DOLPHIN LOVER: Malcolm Brenner, in his own words, describes falling in love with a dolphin and...going all the way with her. He even wrote a book about it (check out the reviews.) It's actually pretty fascinating how he describes their "romance," and the abuse he suffered as a child. But mostly I learned that if you wanna fuck a dolphin the easiest position is to hold it kind of like a guitar.
THE MAN BEHIND 55,000 DRESSES: Paul Brockmann is a WWII survivor who immigrated to America and who has collected dresses for 56 years. Some of them have been worn by his wife. He promises to will them to his daughter (who does not want them) and he's remarkably evasive about why he collects them. This film does get to the bottom of it...maybe.
MARS BARB: Barbara Keith wants to go to Mars. She was one of 200,000 applicants to Mars One (full disclosure--so was I) and made it to the final 700 (I did not.) And while it's getting some negative press right now as a possible scam I still hope it happens (if not with Mars One, with another company with a better plan) and it would be cool if Barbara was part of it.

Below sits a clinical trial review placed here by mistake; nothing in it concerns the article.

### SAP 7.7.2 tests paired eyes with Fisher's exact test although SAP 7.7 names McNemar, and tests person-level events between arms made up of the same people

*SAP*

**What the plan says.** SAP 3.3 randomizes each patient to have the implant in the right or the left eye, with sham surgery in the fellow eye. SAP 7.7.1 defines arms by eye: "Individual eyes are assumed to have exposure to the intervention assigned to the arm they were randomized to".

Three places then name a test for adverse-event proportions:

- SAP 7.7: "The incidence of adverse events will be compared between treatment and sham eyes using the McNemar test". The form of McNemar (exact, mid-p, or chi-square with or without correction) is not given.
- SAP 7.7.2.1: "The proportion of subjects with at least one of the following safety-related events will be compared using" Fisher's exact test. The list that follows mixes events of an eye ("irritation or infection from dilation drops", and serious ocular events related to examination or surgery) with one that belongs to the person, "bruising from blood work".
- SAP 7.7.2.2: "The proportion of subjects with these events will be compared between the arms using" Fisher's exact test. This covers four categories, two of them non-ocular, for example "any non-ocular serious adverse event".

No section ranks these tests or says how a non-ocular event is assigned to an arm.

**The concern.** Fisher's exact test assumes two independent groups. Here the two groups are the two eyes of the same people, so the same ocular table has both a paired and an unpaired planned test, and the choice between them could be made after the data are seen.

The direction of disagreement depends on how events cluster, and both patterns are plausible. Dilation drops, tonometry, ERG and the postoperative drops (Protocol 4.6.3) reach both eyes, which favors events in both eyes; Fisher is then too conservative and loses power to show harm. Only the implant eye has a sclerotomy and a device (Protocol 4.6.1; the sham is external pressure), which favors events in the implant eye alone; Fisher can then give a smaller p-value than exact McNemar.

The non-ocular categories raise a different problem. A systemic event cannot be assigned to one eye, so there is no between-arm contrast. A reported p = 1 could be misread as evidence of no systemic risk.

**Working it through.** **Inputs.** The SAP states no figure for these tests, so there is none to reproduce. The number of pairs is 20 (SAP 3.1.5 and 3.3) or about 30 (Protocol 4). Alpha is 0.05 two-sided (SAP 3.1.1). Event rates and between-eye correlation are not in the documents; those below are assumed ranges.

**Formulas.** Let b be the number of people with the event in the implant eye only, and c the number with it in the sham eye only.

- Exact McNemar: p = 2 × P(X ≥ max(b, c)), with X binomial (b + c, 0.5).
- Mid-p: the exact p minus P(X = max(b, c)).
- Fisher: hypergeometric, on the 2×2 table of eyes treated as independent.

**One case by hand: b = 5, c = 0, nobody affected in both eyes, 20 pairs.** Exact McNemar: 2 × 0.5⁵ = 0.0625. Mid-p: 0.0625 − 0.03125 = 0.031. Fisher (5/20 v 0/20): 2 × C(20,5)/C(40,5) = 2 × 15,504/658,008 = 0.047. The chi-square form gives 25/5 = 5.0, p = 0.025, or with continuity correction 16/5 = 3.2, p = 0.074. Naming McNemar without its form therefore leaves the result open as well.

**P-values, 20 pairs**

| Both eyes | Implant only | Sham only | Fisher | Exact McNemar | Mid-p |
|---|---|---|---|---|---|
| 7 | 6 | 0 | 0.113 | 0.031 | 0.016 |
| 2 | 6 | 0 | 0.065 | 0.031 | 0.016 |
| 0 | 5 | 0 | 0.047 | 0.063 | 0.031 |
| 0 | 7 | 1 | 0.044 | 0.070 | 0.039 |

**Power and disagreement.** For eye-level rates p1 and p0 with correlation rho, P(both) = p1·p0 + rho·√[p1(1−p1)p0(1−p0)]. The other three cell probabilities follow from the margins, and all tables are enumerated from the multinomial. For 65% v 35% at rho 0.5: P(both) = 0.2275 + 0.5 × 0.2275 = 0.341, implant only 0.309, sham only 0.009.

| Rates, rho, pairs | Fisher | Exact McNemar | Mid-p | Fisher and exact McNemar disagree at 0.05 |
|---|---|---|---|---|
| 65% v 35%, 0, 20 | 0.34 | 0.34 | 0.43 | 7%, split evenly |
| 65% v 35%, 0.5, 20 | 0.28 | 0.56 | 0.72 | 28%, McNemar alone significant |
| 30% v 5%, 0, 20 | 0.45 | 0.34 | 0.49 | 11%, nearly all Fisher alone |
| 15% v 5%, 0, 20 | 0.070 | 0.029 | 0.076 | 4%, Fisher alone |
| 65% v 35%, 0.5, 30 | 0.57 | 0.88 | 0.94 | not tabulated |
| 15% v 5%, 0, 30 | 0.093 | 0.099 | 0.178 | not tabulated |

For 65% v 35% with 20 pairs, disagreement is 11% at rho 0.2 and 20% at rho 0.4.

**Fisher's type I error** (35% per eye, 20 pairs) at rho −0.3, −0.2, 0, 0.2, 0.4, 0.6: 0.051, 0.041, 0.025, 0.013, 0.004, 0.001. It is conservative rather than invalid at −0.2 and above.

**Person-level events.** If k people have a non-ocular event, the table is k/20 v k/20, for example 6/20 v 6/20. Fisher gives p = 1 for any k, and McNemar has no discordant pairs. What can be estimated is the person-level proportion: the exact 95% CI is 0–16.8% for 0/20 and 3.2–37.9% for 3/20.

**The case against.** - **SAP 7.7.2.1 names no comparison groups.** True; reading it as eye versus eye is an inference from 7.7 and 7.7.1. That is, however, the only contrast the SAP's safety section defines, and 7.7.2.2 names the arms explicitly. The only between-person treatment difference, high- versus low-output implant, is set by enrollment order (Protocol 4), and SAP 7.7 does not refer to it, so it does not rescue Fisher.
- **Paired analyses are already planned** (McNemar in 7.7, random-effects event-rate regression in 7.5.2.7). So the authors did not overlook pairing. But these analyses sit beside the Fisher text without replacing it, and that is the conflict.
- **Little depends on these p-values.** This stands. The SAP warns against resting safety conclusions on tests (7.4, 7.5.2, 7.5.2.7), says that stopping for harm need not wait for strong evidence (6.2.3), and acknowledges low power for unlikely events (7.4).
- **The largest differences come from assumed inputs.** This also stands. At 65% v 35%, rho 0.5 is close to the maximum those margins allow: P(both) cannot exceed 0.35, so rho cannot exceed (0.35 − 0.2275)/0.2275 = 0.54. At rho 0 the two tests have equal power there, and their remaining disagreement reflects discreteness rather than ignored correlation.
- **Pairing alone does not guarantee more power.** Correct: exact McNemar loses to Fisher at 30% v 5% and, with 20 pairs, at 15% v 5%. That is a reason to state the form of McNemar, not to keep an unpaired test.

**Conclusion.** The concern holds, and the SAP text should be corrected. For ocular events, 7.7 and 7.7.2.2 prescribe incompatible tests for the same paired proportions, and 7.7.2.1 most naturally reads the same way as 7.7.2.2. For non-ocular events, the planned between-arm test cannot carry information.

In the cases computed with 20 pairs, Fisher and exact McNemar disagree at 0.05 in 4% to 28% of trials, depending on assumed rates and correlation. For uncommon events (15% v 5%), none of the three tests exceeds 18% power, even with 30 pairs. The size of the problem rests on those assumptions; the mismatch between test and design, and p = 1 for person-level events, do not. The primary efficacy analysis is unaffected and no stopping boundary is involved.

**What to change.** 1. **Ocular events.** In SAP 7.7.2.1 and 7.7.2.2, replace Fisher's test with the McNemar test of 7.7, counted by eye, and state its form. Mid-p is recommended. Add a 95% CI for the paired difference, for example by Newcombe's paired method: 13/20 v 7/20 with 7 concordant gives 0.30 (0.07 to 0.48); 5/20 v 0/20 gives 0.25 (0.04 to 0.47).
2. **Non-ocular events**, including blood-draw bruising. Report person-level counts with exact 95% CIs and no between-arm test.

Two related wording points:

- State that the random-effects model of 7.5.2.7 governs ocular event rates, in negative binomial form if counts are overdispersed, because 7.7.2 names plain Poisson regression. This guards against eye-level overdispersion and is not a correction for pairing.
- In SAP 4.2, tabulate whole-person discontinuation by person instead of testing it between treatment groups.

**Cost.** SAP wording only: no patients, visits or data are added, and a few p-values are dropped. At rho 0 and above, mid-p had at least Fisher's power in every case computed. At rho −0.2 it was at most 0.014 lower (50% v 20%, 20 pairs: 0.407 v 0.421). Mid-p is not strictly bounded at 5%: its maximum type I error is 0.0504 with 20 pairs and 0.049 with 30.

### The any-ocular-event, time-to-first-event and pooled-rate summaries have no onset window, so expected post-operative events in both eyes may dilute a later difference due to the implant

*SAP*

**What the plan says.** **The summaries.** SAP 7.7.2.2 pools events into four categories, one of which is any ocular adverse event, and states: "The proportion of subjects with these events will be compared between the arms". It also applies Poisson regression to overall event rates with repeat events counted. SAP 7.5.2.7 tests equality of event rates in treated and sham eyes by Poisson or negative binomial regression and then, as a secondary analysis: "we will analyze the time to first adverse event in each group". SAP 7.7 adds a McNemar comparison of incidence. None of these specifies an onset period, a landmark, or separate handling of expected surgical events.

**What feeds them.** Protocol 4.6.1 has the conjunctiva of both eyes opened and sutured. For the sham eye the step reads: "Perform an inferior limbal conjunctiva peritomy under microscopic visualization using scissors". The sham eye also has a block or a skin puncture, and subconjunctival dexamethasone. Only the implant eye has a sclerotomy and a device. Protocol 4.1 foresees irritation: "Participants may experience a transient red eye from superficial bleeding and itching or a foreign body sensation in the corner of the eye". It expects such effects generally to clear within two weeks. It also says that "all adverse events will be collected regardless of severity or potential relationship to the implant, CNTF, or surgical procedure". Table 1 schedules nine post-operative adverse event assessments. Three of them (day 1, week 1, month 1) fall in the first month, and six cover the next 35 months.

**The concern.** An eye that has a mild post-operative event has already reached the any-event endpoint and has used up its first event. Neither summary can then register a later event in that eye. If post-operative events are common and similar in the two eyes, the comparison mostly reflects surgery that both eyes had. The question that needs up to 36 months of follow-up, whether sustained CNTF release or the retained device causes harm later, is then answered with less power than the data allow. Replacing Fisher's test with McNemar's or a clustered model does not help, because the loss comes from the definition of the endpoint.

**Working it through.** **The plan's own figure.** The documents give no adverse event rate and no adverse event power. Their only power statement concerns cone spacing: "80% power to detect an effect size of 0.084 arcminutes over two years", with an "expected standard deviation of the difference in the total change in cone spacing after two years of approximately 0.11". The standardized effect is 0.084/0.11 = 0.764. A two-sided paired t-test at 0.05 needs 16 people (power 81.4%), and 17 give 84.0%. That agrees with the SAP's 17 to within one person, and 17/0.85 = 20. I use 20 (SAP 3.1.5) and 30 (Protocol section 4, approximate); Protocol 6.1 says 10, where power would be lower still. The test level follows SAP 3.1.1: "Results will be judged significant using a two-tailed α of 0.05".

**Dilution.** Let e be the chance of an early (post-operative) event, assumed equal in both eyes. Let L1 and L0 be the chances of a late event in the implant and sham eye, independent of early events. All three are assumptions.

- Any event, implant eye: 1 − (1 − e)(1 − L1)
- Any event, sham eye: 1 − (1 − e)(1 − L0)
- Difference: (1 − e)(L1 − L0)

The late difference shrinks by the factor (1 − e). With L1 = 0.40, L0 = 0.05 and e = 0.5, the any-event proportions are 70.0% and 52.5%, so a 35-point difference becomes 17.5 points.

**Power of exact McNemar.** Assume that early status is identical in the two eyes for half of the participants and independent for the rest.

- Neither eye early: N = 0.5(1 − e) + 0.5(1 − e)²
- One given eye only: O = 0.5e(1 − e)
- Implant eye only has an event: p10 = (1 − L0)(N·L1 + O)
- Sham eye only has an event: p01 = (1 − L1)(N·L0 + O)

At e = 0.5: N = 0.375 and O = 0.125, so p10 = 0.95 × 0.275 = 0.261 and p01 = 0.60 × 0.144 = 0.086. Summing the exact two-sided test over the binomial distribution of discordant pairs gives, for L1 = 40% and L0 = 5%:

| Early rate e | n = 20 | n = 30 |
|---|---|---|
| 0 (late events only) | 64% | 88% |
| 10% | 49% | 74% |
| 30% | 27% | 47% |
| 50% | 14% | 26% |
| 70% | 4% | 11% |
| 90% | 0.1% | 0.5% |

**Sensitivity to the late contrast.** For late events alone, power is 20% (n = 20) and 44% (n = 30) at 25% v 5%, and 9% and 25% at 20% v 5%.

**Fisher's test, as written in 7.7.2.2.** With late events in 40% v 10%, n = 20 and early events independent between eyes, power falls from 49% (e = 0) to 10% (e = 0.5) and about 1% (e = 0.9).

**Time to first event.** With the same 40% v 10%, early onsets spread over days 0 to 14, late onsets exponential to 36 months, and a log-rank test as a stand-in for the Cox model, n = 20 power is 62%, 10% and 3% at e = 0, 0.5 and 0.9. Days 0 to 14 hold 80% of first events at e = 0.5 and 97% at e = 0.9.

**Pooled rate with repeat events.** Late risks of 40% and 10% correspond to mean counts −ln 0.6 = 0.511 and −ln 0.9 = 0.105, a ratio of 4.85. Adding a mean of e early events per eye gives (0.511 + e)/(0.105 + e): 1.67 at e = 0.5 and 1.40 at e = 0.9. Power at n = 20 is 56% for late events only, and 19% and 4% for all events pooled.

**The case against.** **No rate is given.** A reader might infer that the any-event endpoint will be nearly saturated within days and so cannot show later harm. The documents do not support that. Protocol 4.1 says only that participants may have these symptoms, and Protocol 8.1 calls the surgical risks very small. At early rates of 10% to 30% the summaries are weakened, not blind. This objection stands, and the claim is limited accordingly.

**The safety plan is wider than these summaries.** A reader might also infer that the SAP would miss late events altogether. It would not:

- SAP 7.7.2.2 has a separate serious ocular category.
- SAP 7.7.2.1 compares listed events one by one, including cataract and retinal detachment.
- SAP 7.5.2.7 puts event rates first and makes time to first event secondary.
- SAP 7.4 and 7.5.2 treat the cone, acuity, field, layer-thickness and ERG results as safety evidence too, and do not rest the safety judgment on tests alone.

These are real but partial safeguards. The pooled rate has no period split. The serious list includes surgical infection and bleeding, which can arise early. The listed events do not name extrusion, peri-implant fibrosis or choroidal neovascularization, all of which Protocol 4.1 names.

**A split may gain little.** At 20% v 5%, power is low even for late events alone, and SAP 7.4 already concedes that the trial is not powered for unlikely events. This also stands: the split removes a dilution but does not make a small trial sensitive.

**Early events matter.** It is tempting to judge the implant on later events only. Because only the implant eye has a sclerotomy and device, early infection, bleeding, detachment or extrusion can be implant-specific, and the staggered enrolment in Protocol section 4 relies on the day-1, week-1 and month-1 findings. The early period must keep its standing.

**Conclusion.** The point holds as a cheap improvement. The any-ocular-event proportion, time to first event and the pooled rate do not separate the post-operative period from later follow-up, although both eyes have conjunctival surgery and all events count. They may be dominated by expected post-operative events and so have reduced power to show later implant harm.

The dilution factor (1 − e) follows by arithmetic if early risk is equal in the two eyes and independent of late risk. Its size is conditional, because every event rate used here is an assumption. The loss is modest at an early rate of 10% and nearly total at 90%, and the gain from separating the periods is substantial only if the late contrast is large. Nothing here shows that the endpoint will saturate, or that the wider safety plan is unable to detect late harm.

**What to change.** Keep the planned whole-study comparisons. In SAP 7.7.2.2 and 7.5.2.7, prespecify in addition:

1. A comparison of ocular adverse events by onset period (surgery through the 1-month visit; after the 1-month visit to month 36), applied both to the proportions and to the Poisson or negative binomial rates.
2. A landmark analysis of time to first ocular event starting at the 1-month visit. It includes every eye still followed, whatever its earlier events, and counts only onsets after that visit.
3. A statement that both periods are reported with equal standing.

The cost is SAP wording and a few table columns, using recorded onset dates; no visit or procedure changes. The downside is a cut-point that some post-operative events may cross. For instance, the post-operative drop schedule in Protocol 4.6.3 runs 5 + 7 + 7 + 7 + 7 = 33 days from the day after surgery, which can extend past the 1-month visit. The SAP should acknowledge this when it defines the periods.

SPEARHUNTER: Gene Morris is the world's greatest spear hunter. Because if you're the only one to do it, you're automatically the best. Weird thing is, with his spear hunting museum in Alabama (of course) he has actually inspired others to get into the game, and maybe one of his acolytes will surpass him some day. Let's hope not.
UNMAPPABLE: Denis Wood is a cartographer, artist anarchist, teacher, and registered sex offender (he had an affair with a 16 year old male student, and as an anarchist he doesn't give a crap about the law.) It's strange, given all the controversy about him, that his bizarre artistic map experiments (creating a "narrative atlas") are actually the most interesting thing in the film.